Shandi doesn’t know that her blond god Thor has his own complications. When he looked down the barrel of that gun he believed it was destiny: It’s been one year to the day since a tragic act of physics shattered his universe. But William doesn’t define destiny the way other people do. A brilliant geneticist who believes in science and numbers, destiny to him is about choice.
Now, he and Shandi are about to meet their so-called destinies head on, in a funny, charming, and poignant novel about science and miracles, secrets and truths, faith and forgiveness,; about a virgin birth, a sacrifice, and a resurrection; about falling in love, and learning that things aren’t always what they seem—or what we hope they will be. It’s a novel about discovering what we want and ultimately finding what we need.
I didn’t really understand what this book was trying to be. Although it does have romantic elements, the story is too strange to really be considered a romance. I think that the author tried to do too many things, mixing too many genres at once.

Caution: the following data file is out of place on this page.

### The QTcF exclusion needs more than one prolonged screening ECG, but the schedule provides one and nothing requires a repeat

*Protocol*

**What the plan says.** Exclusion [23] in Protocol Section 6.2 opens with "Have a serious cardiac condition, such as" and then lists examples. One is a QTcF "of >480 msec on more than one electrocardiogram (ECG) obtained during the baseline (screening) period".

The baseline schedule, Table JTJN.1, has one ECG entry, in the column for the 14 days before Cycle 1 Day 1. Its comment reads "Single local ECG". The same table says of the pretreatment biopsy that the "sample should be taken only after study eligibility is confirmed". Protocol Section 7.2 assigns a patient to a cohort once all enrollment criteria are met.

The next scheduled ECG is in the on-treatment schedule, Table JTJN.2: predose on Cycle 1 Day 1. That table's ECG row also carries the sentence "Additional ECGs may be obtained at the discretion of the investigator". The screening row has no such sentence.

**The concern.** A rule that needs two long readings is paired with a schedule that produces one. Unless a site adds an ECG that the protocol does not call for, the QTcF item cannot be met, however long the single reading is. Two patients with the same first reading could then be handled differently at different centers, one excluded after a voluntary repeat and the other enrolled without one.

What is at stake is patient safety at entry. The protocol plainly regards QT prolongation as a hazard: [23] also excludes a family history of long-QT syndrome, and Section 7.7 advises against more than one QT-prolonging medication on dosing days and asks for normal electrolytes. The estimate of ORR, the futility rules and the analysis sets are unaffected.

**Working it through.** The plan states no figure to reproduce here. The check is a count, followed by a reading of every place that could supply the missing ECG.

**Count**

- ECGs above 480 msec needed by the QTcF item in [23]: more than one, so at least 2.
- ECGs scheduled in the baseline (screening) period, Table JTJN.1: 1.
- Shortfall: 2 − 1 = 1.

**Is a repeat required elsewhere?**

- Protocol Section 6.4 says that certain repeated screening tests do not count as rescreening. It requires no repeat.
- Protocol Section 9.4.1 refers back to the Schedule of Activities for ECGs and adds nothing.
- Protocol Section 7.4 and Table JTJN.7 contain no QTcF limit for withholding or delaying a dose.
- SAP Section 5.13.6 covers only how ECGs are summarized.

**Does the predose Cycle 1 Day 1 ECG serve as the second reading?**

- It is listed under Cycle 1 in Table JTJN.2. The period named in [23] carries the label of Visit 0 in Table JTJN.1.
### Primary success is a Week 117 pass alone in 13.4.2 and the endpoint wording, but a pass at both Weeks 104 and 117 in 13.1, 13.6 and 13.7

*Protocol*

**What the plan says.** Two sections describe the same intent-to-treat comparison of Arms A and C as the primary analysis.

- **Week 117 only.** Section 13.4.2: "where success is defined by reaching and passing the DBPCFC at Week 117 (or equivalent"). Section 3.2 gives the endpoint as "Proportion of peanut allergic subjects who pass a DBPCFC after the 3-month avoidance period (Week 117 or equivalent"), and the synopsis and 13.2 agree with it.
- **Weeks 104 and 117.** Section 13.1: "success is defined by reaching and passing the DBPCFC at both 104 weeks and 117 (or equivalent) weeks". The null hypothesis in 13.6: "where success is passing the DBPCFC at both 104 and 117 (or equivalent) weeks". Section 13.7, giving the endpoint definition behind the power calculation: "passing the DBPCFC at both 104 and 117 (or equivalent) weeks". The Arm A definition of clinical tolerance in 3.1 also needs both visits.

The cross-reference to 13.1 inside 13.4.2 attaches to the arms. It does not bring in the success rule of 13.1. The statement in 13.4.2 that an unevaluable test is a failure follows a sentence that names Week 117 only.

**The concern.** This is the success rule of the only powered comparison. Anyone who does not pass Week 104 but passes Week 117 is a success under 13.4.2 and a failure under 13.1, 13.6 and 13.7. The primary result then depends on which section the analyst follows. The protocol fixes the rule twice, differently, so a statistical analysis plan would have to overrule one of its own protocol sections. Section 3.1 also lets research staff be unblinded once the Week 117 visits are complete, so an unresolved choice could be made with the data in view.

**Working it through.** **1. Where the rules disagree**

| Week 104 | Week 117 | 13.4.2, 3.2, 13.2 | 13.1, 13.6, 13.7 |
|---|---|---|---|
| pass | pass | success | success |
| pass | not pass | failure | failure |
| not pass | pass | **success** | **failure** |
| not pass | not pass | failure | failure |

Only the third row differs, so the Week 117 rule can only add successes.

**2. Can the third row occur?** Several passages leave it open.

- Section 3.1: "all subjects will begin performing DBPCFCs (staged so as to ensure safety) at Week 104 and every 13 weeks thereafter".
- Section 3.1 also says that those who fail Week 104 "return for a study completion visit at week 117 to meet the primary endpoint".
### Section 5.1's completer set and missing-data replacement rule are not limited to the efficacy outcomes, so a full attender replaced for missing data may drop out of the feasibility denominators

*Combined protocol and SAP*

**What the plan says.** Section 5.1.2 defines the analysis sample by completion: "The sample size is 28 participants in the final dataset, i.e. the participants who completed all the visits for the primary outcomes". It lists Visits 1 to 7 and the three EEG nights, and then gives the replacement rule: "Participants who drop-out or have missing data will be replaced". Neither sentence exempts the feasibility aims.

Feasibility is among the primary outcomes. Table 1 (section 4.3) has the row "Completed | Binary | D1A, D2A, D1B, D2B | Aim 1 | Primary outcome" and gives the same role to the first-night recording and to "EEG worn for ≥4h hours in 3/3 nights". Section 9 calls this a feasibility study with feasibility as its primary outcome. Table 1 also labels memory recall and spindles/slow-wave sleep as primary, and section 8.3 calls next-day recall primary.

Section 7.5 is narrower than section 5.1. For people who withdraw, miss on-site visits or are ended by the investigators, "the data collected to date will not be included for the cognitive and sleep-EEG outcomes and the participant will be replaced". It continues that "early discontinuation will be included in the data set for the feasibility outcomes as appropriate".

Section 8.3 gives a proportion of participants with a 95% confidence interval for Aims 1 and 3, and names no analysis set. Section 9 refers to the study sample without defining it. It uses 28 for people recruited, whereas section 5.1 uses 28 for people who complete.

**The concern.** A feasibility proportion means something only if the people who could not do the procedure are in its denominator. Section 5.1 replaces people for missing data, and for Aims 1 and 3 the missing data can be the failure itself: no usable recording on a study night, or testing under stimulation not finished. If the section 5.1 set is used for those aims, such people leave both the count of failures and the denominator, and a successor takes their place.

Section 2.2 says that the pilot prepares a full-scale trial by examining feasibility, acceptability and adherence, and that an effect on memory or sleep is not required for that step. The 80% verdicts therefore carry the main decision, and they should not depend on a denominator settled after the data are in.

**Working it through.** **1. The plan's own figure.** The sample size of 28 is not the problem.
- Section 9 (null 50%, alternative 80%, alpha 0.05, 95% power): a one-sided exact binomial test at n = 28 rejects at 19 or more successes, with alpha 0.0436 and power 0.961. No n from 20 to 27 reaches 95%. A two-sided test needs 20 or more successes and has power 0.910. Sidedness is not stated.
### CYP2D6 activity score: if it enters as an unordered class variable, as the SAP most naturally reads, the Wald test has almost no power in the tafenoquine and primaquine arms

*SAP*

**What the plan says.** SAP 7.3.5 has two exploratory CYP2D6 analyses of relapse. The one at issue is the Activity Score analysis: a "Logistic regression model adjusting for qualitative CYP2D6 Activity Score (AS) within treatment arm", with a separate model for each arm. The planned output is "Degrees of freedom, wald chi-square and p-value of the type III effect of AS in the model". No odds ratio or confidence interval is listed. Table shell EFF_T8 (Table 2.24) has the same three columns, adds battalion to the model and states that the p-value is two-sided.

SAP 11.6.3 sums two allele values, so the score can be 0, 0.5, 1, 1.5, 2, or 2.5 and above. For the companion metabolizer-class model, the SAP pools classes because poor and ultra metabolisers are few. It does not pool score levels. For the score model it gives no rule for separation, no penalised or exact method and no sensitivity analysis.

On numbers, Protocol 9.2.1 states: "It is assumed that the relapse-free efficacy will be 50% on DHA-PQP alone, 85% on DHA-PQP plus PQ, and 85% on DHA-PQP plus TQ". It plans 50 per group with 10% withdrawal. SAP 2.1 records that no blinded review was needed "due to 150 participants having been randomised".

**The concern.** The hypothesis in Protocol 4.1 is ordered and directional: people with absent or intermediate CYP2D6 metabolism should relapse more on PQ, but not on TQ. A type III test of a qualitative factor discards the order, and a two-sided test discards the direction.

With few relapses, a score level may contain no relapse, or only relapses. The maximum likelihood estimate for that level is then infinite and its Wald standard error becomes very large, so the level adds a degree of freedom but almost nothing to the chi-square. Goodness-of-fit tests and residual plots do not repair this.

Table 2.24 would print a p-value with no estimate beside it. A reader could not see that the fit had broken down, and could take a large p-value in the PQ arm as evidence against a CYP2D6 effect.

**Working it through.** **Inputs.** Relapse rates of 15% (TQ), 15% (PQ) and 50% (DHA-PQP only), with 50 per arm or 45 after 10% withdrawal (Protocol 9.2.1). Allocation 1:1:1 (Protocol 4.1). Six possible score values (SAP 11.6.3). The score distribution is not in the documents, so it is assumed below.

It’s hard to create a believable love story with a character like William, one of the protagonists. He is supposed to have Asperger’s syndrome, but it is not a well developed aspect of his character. He was a very “blah” character. Even when we were in his head, I was bored. It would have been much more interesting to have been in the other male protagonist’s mind, Walcott’s. Instead we jump from Shandi, who is another dull headspace, to William’s.
The plot starts off strong, with the big, robbery scene right at the beginning, but doesn’t manage to keep that kind of pace. There is too much pining and whining throughout the rest of the novel to truly be interesting.
I am sure there are better romance novels out there.